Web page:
Politics finally catch up with Seafood Board

By Jeremy Alfrod and John Maginnis

Last week saw Ewell Smith resign as executive director of the Louisiana Seafood Promotion and Marketing Board after 13 years of service. And despite the lengthy reign, it was really only the last two years that did him in, thanks in large part to coastal lawmakers.

The board was once a sleepy quasi-government organization, but that all changed when BP gave it $30 million to help the seafood industry recover from the 2010 oil spill. The last two years have seen the retail and restaurant lobbies pushing for more representation on the board, along with freshwater interests like crawfish and catfish.

With a budget roughly half the size of the original grant, the board started this year with a revised leadership structure, courtesy changes adopted in last year’s regular session, and a new chairman with a very high profile, celebrity chef John Folse.

Coastal lawmakers, however, weren’t finished tinkering with its structure and this year passed another bill moving the board from the oversight of the Department of Wildlife and Fisheries to that of Lt. Gov. Jay Dardenne.

By adding language into the new law regarding the hiring and firing of the executive director, some lawmakers also made it clear they wanted changes elsewhere in the organization. Folse is now working with the board to find a replacement for Smith, but his top task may be to find a way to spend the board’s remaining multi-million dollar budget during a time when scrutiny from lawmakers has been amped up.

With this new responsibility, and relationship with Dardenne, who has total control over the marketing board now, Folse is emerging not only as a multi-talented culinary entrepreneur, but also possibly a political force. Gang violence could become legislative focusThe newly-appointed Gang Prevention Task Force has begun meeting with officials with from the Attorney General’s Office in hopes of presenting a comprehensive plan to lawmakers next year. Playing lead on the coming plan will be the House Committee on the Administration of Criminal Justice and the Senate Committee on Judiciary C, which are expected to have recommendations from the task force in hand by mid-January.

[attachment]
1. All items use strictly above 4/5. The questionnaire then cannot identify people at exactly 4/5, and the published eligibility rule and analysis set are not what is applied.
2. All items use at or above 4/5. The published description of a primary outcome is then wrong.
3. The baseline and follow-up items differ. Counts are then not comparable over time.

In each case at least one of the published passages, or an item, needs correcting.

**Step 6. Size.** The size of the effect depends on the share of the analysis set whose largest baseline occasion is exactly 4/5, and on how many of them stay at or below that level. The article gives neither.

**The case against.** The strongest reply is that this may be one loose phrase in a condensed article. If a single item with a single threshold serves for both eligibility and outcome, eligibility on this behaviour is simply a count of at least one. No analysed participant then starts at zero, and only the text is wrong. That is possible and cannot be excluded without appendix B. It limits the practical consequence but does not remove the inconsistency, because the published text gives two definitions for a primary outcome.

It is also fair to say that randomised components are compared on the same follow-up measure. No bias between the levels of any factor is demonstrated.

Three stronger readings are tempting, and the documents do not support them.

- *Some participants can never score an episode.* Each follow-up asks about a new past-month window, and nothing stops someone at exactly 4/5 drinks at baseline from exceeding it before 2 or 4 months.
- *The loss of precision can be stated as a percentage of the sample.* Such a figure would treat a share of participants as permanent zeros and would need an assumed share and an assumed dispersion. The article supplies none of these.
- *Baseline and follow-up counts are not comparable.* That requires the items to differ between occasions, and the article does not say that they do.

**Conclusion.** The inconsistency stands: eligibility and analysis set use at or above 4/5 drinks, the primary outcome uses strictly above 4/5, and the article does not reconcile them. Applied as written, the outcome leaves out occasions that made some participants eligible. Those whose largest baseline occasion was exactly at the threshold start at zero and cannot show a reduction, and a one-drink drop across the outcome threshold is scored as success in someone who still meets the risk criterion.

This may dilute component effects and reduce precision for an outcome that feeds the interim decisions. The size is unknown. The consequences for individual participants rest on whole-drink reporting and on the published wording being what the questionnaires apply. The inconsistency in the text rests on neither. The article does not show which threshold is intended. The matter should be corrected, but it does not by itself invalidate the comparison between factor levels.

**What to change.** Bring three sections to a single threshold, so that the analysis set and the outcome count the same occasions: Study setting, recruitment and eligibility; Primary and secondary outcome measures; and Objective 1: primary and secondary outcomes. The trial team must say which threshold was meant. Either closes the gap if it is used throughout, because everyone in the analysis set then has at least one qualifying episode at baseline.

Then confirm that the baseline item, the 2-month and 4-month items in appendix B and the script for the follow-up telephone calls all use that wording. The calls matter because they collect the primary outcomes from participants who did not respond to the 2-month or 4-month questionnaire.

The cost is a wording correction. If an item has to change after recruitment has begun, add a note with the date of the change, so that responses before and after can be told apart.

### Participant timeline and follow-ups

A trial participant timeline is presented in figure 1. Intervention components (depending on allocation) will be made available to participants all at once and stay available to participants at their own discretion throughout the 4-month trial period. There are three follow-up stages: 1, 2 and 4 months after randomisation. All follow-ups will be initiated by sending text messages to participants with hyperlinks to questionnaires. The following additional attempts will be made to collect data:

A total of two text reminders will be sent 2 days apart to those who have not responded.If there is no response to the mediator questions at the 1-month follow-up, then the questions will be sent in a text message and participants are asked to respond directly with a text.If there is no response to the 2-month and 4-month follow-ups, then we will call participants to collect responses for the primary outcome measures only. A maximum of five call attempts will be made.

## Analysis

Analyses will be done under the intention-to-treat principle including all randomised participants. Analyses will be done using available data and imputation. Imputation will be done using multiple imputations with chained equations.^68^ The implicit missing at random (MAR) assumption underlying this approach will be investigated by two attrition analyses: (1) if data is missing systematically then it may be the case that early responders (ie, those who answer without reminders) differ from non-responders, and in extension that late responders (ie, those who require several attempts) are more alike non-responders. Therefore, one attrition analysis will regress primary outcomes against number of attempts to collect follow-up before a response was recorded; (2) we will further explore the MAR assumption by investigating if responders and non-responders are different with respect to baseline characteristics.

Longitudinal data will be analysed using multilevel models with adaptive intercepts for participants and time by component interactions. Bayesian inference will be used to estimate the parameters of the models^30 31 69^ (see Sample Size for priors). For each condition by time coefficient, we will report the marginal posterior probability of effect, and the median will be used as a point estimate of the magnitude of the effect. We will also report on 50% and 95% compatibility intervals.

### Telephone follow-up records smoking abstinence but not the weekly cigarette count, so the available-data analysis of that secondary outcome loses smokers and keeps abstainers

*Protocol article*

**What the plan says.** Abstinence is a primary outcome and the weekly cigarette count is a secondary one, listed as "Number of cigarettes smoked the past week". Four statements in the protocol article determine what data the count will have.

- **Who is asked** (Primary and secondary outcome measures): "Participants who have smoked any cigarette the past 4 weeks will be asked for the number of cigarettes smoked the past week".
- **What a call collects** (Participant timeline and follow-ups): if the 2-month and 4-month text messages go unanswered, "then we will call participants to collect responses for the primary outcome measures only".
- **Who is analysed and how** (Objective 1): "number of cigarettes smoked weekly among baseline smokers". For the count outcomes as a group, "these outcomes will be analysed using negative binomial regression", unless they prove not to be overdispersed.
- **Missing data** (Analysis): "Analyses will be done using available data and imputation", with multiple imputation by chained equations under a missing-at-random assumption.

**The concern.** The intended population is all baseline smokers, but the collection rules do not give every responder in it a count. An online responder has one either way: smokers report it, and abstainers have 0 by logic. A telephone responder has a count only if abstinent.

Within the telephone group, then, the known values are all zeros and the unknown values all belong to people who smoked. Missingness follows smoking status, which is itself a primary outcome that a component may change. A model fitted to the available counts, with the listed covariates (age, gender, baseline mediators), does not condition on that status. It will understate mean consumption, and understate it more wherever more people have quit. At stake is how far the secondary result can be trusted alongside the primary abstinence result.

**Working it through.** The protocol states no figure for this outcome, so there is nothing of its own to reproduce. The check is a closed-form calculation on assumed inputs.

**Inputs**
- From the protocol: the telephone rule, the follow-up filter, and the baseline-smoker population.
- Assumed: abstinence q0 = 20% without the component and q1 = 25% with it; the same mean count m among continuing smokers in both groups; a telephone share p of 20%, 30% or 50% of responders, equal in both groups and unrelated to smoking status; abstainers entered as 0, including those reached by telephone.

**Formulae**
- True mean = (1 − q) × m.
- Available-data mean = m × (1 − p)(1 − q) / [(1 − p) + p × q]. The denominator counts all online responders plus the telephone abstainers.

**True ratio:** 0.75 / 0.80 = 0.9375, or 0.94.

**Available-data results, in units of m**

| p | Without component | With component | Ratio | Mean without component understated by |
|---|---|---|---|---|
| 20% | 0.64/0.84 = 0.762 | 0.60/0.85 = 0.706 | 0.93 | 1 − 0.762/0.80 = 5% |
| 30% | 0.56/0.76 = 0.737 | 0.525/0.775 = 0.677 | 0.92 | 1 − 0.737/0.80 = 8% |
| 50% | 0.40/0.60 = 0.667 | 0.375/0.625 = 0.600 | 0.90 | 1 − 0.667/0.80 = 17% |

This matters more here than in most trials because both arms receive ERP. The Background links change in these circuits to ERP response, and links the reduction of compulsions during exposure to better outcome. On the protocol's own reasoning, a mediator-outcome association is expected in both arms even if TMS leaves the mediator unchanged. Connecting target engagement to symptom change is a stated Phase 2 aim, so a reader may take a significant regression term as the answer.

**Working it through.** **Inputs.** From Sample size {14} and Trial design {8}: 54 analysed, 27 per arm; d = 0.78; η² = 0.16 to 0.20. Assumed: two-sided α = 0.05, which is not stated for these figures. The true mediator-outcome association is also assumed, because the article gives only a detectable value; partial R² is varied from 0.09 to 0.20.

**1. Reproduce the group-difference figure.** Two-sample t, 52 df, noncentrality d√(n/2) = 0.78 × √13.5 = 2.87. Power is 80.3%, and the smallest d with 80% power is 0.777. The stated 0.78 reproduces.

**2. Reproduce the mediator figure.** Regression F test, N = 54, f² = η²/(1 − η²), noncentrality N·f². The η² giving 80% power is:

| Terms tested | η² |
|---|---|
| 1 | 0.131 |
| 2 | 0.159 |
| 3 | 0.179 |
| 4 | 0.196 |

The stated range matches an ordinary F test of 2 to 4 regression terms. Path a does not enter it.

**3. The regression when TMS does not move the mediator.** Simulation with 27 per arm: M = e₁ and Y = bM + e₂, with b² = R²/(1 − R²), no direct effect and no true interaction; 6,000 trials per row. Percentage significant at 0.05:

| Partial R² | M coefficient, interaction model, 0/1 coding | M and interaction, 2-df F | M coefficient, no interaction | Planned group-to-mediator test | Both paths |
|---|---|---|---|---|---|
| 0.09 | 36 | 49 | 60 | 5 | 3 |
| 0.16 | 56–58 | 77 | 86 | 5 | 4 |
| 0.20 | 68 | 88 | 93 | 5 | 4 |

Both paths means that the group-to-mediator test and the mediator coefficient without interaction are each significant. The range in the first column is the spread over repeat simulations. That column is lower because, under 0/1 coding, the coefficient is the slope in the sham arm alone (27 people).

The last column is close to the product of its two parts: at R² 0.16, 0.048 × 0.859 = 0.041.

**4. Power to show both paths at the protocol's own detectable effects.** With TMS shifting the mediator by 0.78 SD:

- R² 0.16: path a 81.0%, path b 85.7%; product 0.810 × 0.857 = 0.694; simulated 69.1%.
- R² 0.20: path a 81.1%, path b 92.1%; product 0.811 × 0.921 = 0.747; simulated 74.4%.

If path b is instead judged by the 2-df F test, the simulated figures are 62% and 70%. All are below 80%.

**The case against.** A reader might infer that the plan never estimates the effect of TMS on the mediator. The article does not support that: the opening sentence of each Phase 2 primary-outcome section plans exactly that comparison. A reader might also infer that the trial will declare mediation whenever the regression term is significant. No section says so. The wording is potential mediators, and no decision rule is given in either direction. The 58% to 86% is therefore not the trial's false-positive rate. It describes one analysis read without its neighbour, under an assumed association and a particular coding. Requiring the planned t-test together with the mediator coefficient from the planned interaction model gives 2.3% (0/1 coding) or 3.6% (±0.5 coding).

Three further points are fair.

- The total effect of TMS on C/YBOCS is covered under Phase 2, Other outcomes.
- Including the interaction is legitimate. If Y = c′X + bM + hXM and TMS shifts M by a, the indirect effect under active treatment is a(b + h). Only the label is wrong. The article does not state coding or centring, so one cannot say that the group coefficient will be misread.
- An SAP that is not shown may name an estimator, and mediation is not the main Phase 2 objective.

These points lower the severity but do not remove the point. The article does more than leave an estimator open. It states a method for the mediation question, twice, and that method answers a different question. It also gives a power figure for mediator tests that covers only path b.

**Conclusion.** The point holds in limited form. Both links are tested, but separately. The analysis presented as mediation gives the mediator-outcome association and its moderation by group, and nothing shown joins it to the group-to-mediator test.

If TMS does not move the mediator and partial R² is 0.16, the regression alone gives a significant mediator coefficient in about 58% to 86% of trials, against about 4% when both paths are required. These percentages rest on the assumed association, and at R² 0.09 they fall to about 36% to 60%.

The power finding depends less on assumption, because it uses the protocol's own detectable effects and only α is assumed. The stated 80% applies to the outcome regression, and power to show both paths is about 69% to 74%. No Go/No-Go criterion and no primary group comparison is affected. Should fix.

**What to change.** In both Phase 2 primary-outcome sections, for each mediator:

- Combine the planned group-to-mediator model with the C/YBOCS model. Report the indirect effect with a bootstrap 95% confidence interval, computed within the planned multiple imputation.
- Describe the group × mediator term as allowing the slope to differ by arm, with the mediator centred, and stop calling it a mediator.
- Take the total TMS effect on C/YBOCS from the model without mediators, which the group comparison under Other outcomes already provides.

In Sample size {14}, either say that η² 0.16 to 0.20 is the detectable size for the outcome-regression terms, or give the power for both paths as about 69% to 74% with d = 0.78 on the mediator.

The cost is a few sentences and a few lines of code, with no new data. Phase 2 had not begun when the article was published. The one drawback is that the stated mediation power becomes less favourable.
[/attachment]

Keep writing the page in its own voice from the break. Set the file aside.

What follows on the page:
The task force is the brainchild of Rep. Jared Brossett, D-New Orleans, who hopes that bring together diverse law enforcement agencies will help the combat gang violence in a holistic way. With Louisiana’s levels of criminal violence continuing to outpace the nation, he said new methods are needed to address organized activities that spawn serious threats to public safety.

“Crime doesn’t stop at parish lines and neither should law enforcement cooperation,” said Brossett. “Experience has shown that robust coordination will make our streets safer by focusing resources on specific, identifiable threats.”

Members of the task force includes the Department of Justice, Louisiana Association of Chiefs of Police, Louisiana State Police, Louisiana Sheriffs’ Association, Louisiana District Attorneys’ Association and several parish- and local-level authorities. Number of House candidates sets recordThe 14 men who qualified last week for the Oct. 19 special election to replace Congressman Rodney Alexander, R-Quitman, in the 5th District sets a modern record for the number of candidates in any Louisiana congressional race dating back to at least 1982.

They include a public service commissioner making his 13th run for office, a state senator, three state representatives, a mayor, a former state representative and a former Rand Paul organizer who was injured during an altercation with off-duty policemen at the GOP state convention last year.

There are five Republicans, four Democrats, three black candidates, two Libertarians, two independents, a Green Party contender and two entrants from Baton Rouge and New Orleans. A state resident does not have to live in a congressional district to run for it.

Only one U.S. Senate race has drawn a larger field, when 15 ran in 1996, giving way to Sen. Mary Landrieu’s first federal victory. In the 1990 2nd Congressional District race, when former Congressman Bill Jefferson was first elected, 14 qualified but one eventually withdrew.

Setting another record is Public Service Commissioner Clyde Holloway, 69, who is making his tenth run for the U.S. House. Since 1980, he has run in four different districts—the 5th and 6th and the old 7th and 8th. He last won in 1990 and has lost three times since by only one percentage point each time.    Jindal shows better in his firm’s poll than in othersOn the same day last week, two polls were released with wildly different views of the job Gov. Bobby Jindal is doing.

A poll from OnMessage, Jindal’s consulting firm, has its client’s approval rating at 50 percent. Released the same day was an independent poll by Conservative Intel, showing that the governor’s rating had dropped to 35 percent, in line with his 35 percent mark in a spring poll by Southern Media.

Critics pounced on the fact that the OnMessage poll oversampled Republicans and under-sampled blacks.

The Republican-leaning Conservative Intel also matched up Jindal and former Secretary of State Hillary Clinton in a mock 2016 presidential race in Louisiana, and she led 44-42 percent.They Said It“Alcoholic friends are as easy to make as Sea Monkeys.”—State Sen. Dan Claitor R-Baton Rouge, via Twitter“I’m guilty. I do the Taco Bell $2 meal deal. Note to self: it seems to taste better after midnight.”—Claitor, again from his @DanClaitor account


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